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Has NU opened door for homereversion plans?

Norwich Union has become the first big name to enter the home-reversion market with the launch of its product last week.

Yet the timing of its entry may raise some eyebrows after home reversion suffered one of its worst years in 2004 with total sales of 41m.

Safe Home Income Plans says 96.5 per cent of equity-release business in the last quarter of 2004 was for lifetime mortgages rather than home reversion.

Key Retirement Solutions received 176 applications for its Orchard home-reversion plan in the third quarter compared with 7,030 applications for lifetime mortgages.

Julian Hodge Bank managing director Jon King says: “The reversion business has been in decline. It hit rock bottom last year.”

So what makes Norwich Union think this is a good time to launch a reversion scheme? Head of personal finance Russell Hughes says: “We have core experience in equity release with lifetime mortgages. This is an extension of these competencies. Reversion offers new or different advantages.”

Home-reversion plans were traditionally the most important part of the equity-release market. In 1965, the first reversion income scheme was launched by Home Reversions (later Hodge Equity Release). Cash reversion plans were introduced in 1978 by JG Instrup & Co.

But then a flurry of unsafe plans, including investment bond and roll-up plans with variable interest rates, met with a barrage of bad press and were eventually banned in 1990. This had a knock-on effect on plans that could offer tangible benefits to an older generation of home owners.

When the FSA took over regulation of the mortgage market from October 2004, the reversion market was omitted from the rules, which was seen by many as a Treasury oversight. In September, a Treasury consultation paper, Defining Home Reversions, made a commitment to regulate home reversion alongside lifetime mortgages.

KRS business development director Dean Mirfin says this has gone some way to building confidence in the sector.

In the meantime, Ship put together its own code of practice for home-reversion schemes in October covering advice, sales, complaints and compensation. The code is supported by a complaints board and offers Ship home-reversion customers the highest level of protection until this part of the equity-release market comes under full FSA regulation.

The NU product has been designed with regulation in mind. NU will only take business from regulated IFAs and mortgage advisers and the product comes with guarantees to protect customers’ interests.

An inheritance protection guarantee is designed to protect the value of the customer’s estate in the event of the plan ending through death in the first four years. It also applies if the customer needs long-term care in this period.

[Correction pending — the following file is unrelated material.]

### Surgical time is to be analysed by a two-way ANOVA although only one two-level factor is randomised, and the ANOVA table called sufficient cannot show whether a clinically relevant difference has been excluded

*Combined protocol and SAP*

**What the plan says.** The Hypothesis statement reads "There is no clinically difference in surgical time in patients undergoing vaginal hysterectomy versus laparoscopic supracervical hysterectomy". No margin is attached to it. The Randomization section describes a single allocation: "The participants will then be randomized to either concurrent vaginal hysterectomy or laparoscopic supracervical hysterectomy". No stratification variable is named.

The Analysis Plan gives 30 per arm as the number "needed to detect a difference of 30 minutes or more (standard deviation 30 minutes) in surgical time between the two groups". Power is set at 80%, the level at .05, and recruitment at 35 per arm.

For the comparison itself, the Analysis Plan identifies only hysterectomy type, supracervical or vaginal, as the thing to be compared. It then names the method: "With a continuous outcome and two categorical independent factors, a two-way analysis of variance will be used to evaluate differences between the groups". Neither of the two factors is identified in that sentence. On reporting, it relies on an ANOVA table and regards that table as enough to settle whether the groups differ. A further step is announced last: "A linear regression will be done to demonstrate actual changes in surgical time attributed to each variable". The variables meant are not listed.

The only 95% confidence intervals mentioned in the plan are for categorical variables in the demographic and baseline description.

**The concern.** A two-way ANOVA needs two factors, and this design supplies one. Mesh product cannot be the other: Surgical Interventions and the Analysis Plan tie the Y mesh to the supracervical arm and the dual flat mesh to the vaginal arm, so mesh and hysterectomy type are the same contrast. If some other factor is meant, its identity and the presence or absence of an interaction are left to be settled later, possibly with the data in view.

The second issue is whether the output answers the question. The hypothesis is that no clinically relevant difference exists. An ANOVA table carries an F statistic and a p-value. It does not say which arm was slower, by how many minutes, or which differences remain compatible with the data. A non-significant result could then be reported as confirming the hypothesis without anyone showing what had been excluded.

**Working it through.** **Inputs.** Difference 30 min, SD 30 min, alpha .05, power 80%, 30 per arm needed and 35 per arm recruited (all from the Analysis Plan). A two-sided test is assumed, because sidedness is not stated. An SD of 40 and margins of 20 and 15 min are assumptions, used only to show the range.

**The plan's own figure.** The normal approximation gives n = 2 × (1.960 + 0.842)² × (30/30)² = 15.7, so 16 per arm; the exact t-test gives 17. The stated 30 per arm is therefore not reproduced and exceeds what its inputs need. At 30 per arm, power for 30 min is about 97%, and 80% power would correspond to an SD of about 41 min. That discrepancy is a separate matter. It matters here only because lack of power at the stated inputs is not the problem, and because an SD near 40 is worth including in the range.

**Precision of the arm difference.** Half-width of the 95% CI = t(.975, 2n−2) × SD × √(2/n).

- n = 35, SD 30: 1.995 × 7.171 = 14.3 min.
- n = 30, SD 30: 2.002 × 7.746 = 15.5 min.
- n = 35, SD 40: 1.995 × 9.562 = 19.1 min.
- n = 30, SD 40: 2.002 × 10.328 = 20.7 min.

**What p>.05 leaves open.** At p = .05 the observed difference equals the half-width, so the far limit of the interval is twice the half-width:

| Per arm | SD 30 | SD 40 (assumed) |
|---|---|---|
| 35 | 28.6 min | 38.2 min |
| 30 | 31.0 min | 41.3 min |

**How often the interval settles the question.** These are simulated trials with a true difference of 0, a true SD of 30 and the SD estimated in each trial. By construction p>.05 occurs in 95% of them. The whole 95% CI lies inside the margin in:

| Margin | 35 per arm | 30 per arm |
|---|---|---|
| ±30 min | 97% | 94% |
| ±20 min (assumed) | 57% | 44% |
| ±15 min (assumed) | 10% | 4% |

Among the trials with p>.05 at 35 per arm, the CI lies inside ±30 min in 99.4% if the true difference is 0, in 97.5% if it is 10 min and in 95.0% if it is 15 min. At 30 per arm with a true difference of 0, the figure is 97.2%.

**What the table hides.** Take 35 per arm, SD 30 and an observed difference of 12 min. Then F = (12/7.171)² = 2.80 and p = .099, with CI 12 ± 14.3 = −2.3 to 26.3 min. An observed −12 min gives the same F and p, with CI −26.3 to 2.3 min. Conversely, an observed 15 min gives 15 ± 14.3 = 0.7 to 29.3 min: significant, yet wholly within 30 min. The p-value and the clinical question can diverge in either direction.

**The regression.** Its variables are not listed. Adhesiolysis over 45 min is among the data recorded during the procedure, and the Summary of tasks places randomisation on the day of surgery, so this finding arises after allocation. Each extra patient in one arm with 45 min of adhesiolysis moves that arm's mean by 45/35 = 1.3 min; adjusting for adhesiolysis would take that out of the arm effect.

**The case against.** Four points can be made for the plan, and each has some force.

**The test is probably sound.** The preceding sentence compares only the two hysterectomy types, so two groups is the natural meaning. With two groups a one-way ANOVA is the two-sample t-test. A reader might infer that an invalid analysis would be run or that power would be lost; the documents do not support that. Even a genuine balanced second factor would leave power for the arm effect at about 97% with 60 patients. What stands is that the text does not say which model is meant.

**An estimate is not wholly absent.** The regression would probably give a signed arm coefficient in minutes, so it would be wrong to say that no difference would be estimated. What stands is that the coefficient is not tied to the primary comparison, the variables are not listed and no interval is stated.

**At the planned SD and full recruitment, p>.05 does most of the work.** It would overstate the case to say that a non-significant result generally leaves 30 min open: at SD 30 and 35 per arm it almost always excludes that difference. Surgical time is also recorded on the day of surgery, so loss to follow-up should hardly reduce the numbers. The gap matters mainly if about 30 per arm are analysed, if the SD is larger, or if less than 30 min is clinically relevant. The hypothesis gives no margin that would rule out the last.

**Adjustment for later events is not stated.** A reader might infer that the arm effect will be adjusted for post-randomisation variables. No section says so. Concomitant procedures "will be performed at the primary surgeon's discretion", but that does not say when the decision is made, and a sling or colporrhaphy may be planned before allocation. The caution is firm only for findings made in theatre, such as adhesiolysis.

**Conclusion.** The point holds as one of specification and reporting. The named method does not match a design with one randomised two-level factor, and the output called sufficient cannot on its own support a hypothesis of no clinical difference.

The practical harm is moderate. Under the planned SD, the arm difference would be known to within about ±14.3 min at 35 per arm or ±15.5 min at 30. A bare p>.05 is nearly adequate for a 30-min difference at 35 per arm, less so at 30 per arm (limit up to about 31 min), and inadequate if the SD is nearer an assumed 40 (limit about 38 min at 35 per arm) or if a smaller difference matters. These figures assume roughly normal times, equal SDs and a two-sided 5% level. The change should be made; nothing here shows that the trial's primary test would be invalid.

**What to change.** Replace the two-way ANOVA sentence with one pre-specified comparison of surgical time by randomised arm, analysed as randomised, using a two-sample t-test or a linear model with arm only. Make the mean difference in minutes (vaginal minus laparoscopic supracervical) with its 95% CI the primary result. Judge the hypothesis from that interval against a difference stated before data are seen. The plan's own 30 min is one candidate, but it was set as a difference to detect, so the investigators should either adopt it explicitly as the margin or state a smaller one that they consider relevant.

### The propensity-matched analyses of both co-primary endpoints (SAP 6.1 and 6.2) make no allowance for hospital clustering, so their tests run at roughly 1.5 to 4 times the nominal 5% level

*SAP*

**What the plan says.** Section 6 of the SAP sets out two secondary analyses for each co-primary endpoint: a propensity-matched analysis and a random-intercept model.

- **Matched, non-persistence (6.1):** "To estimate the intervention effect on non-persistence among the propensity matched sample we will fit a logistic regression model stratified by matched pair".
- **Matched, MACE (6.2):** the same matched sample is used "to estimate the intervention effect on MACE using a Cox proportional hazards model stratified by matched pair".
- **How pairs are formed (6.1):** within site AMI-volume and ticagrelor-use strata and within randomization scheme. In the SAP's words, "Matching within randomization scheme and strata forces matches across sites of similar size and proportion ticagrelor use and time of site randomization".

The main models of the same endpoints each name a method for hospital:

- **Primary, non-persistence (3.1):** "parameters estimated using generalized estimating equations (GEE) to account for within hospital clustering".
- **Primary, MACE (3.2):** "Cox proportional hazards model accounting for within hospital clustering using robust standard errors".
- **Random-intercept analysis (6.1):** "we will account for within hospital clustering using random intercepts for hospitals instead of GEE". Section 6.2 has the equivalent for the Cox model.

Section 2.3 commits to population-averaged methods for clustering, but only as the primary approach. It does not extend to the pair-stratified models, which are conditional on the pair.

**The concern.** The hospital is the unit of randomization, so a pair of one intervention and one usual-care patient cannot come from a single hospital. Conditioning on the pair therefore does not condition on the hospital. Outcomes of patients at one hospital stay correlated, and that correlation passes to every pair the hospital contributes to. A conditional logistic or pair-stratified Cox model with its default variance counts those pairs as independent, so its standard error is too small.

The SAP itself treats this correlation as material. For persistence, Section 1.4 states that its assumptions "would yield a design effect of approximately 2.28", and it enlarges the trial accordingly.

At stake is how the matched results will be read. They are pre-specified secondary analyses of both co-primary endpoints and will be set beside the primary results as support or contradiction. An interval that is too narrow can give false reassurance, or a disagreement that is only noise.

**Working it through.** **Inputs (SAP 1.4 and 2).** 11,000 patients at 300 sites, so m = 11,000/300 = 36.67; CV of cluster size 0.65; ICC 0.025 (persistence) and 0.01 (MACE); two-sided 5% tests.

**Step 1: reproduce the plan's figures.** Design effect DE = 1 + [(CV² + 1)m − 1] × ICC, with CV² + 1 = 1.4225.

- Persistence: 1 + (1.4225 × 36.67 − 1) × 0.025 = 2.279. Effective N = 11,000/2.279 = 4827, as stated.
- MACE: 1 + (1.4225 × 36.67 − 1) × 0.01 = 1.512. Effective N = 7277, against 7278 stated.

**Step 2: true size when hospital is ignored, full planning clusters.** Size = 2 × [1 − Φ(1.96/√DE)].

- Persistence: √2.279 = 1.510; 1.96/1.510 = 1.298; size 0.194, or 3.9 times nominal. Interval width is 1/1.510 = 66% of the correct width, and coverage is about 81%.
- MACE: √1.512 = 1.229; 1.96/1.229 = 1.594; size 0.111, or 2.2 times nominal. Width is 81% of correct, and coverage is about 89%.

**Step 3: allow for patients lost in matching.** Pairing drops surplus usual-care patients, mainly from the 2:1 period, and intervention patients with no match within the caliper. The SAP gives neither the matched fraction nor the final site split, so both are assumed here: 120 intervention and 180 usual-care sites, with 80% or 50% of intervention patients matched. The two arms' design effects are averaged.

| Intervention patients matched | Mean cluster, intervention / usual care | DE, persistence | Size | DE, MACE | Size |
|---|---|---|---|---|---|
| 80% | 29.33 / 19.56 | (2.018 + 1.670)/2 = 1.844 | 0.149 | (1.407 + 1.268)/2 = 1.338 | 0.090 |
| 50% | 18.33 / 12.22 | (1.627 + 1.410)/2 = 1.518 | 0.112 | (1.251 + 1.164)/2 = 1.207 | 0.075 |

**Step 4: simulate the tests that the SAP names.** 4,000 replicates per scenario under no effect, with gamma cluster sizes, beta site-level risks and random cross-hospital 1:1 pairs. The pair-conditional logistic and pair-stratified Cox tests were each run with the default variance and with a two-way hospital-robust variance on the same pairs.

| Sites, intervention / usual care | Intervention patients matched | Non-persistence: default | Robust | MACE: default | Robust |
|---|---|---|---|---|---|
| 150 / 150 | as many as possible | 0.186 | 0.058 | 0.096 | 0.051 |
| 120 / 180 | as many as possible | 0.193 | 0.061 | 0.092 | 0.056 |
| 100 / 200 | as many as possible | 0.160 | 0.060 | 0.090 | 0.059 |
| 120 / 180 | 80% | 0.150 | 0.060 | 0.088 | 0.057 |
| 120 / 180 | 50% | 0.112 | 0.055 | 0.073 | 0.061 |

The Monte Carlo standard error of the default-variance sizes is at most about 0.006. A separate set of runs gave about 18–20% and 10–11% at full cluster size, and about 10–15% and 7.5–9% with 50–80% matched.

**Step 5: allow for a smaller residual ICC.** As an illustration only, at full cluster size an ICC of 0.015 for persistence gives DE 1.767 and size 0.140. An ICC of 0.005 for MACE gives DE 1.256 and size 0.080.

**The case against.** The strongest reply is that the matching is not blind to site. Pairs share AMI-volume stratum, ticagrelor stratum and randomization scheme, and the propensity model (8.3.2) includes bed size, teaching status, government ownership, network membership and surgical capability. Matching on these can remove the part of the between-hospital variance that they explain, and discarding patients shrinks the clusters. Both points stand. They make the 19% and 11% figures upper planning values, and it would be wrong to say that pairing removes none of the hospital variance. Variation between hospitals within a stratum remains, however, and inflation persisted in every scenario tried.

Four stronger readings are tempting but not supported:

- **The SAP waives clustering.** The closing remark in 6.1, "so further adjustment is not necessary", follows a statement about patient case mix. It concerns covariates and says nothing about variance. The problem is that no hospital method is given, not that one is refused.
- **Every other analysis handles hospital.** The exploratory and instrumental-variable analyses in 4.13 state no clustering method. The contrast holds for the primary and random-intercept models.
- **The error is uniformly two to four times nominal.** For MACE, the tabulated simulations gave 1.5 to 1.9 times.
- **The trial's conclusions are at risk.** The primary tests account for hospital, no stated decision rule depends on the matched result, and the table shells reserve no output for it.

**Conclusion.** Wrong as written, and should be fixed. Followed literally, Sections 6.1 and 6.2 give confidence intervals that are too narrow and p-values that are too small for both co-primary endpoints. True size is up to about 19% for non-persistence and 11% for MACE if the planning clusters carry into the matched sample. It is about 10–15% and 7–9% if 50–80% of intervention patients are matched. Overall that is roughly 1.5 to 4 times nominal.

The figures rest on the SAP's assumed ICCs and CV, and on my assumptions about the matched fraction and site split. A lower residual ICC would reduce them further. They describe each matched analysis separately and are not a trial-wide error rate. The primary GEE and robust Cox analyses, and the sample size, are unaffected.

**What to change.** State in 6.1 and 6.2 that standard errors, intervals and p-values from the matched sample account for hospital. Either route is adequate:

A house price inflation guarantee makes sure the customer benefits from rises in the value of their property. When the property is sold, if the price has risen by more than 7.5 per cent above inflation each year since the start of the plan, the excess is shared equally with the customer.

Hill Martin mortgage expert Steve Smith points out that although customers can take out a scheme for up to 100 per cent of the value of their home and remain living there for the rest of their life, he still sees problems in explaining the product to potential customers.

Smith says: “In effect, you are selling your house. A lot of people find this difficult to understand. The deeds of the house are transferred to the provider. This is a big hurdle to overcome when explaining home reversion, especially to an elderly customer.”

He also suggests the scope for reversion to grow is limited as surveys conducted by providers, including NU, have shown that people tend to release equity to fulfil a dream such as buying a fast car or an expensive holiday rather than due to pressing financial needs.

Prudential director of lifetime mortgages Ali Crossley says: “The home-reversion market is definitely not one the Pru expects to grow. What the lifetime mortgage market really needs is something that offers flexibility and puts the customer in control.”

The need for more flexible products was echoed in an Institute of Actuaries’ report earlier this year, which suggested that more big names need to enter the market in order for it to grow.

King says he welcomes NU’s entry both from the point of view of a competitor and a founding member of Ship. However, he admits there is a certain degree of frustration that reversion is not recognised for its potential benefits.

He says: “Reversion has a guaranteed amount for the customer once the property is sold. With a lifetime mortgage, you do not know what you are going to get. Reversion is fixed. There is lots of potential, too, in terms of inheritance tax planning. Your home is the biggest asset class that people have but do not use.”

While Pru appears to have ruled itself out of reversion in the near future, Mirfin believes the entry of a big name will open the gates for other lenders to enter the market. He says: “The reversion market has lacked two things – new entrants and big names. Following this announcement, a number of lenders will look at the market with interest.”

King says: “In the late 1980s, companies like Allied Dunbar were driving the market. We need big names like that to come back in to help drive sales.”

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